Tuesday, December 9, 2014

Is Low Vitimin D Deadly?

This study is very welcome.  we are now going from a strong suspicion that vitamin D deficiency was deleterious to certainty.  Better the next step is to actually determine what is the best way to overcome this deficiency or to establish if an excess is possibly good for us also.  We are using supplements blindly at the moment without real assurance that it is correct or sufficient.
I personally take 2000 mgs every day based on anecdotal evidence.
Hopefully we will actually know soon.


Posted by Stine Rasmussen-U. Copenhagen on November 19, 2014


A study of 96,000 Danes adds yet more evidence suggesting a vitamin D deficiency can raise the risk for cancer and death.

“We have conducted a major Danish study, in which we have examined the connection between genes associated with permanent low levels of vitamin D and mortality. We can see that genes associated with low vitamin D levels involve an increased mortality rate of 30 percent and, more specifically, a 40 percent higher risk of cancer-related deaths.

“An important factor in our study is that we have established a causal relationship,” says Shoaib Afzal, a physician at Copenhagen University Hospital.

In the scientific study, which is based on the Copenhagen City Heart Study and the Copenhagen General Population Study, vitamin D levels were measured using blood samples from both studies, and specific genetic defects were examined. All participants were followed for mortality from 1976 until today.


“In previous studies, a close statistical relationship has been established between low vitamin D levels and increased mortality rates. However, the fact that vitamin D deficiency can be a marker for unhealthy lifestyles and poor health in general may have distorted the results.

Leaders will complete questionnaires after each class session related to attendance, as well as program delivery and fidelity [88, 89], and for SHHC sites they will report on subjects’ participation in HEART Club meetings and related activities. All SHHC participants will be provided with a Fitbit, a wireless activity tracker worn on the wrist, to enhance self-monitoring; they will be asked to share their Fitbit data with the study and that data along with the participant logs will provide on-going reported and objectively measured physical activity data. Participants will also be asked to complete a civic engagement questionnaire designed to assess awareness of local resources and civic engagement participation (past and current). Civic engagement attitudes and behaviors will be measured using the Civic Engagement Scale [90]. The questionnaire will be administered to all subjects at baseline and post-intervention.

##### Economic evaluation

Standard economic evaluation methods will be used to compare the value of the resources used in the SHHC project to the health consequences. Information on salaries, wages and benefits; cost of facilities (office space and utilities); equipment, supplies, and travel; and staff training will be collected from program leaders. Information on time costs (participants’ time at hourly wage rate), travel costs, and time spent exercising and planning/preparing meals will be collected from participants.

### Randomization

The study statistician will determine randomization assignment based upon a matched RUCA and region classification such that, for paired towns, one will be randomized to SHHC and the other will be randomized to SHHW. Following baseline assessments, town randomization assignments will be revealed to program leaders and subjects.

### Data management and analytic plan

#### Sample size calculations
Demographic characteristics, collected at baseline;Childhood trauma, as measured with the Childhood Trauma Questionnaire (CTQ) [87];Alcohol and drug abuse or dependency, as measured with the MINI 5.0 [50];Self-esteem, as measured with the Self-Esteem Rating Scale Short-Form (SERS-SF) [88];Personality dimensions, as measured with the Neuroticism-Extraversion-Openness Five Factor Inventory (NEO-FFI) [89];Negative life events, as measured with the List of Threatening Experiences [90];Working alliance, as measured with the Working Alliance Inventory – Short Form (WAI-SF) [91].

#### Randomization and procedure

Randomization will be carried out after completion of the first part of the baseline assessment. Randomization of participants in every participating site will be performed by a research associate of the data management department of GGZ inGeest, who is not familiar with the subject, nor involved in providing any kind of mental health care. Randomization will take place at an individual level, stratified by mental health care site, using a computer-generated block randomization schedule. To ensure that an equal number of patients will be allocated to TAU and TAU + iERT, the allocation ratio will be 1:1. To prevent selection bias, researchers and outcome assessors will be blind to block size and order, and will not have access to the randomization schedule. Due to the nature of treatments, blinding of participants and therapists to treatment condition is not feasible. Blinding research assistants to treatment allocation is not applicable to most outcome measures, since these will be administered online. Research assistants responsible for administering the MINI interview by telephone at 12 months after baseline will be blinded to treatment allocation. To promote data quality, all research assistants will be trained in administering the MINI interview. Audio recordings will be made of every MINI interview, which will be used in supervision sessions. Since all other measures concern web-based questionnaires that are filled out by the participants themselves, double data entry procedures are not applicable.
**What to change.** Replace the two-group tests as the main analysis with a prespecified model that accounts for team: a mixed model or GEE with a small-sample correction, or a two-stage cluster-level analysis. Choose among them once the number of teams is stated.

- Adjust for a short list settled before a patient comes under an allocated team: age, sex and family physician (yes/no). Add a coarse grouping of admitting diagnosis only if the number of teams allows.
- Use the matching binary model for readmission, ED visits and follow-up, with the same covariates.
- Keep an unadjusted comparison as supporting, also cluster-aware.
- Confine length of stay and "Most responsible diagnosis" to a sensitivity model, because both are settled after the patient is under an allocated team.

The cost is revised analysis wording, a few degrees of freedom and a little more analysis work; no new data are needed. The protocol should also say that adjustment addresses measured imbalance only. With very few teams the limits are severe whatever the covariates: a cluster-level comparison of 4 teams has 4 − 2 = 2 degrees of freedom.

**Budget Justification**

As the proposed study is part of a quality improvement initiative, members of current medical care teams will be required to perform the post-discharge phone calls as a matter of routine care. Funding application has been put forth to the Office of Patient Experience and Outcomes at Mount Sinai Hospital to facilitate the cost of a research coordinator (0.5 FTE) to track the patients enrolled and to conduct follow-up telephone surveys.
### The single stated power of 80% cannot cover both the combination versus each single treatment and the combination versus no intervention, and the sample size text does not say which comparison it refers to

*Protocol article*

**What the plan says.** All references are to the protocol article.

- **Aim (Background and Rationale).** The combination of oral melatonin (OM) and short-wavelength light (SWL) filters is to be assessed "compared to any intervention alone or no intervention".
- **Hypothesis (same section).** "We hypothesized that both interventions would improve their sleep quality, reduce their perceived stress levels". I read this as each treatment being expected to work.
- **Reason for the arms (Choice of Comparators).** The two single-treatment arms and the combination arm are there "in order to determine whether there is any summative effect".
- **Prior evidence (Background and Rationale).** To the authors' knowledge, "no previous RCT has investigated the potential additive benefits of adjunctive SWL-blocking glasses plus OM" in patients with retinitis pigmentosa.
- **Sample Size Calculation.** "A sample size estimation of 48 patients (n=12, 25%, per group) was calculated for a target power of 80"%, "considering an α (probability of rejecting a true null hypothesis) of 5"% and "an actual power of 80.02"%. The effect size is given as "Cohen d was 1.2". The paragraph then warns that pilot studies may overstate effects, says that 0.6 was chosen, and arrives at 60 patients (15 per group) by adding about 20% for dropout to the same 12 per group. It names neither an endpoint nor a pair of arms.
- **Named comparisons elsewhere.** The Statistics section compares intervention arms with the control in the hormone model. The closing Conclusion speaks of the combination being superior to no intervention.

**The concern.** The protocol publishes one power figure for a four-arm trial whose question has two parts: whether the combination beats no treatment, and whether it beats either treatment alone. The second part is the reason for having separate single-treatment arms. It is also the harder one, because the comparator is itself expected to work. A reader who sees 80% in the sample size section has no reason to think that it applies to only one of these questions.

“Our study shows that low vitamin D levels do result in higher mortality rates, but the best way of increasing vitamin D levels in the population remains unclear,” says Nordestgaard.“This led to our current study, which was based on an examination of the participants’ genes—genes which cannot be explained by unhealthy lifestyles,” says Børge Nordestgaard, a professor at the Faculty of Health and Medical Sciences at the University of Copenhagen and chief physician at Copenhagen University Hospital.

“We still need to establish the amount of vitamin D to be added, as well as how and when it is most effective: Should we get vitamin D from the sun, through our diet, or as vitamin supplements? And should it be added in the fetal stage via the mother, during childhood, or when we have reached adulthood?”

When the sun shines on our skin, the skin produces vitamin D. Evidence suggests that sunshine has a positive effect on our health, but sunburns must be avoided as they increase the risk of skin cancer. A diet rich in vitamin D or the intake of vitamin D supplements can also cover our need to some extent.

The researchers define “a low level” of vitamin D as “a level that is 20 nmol/L lower than normal.”

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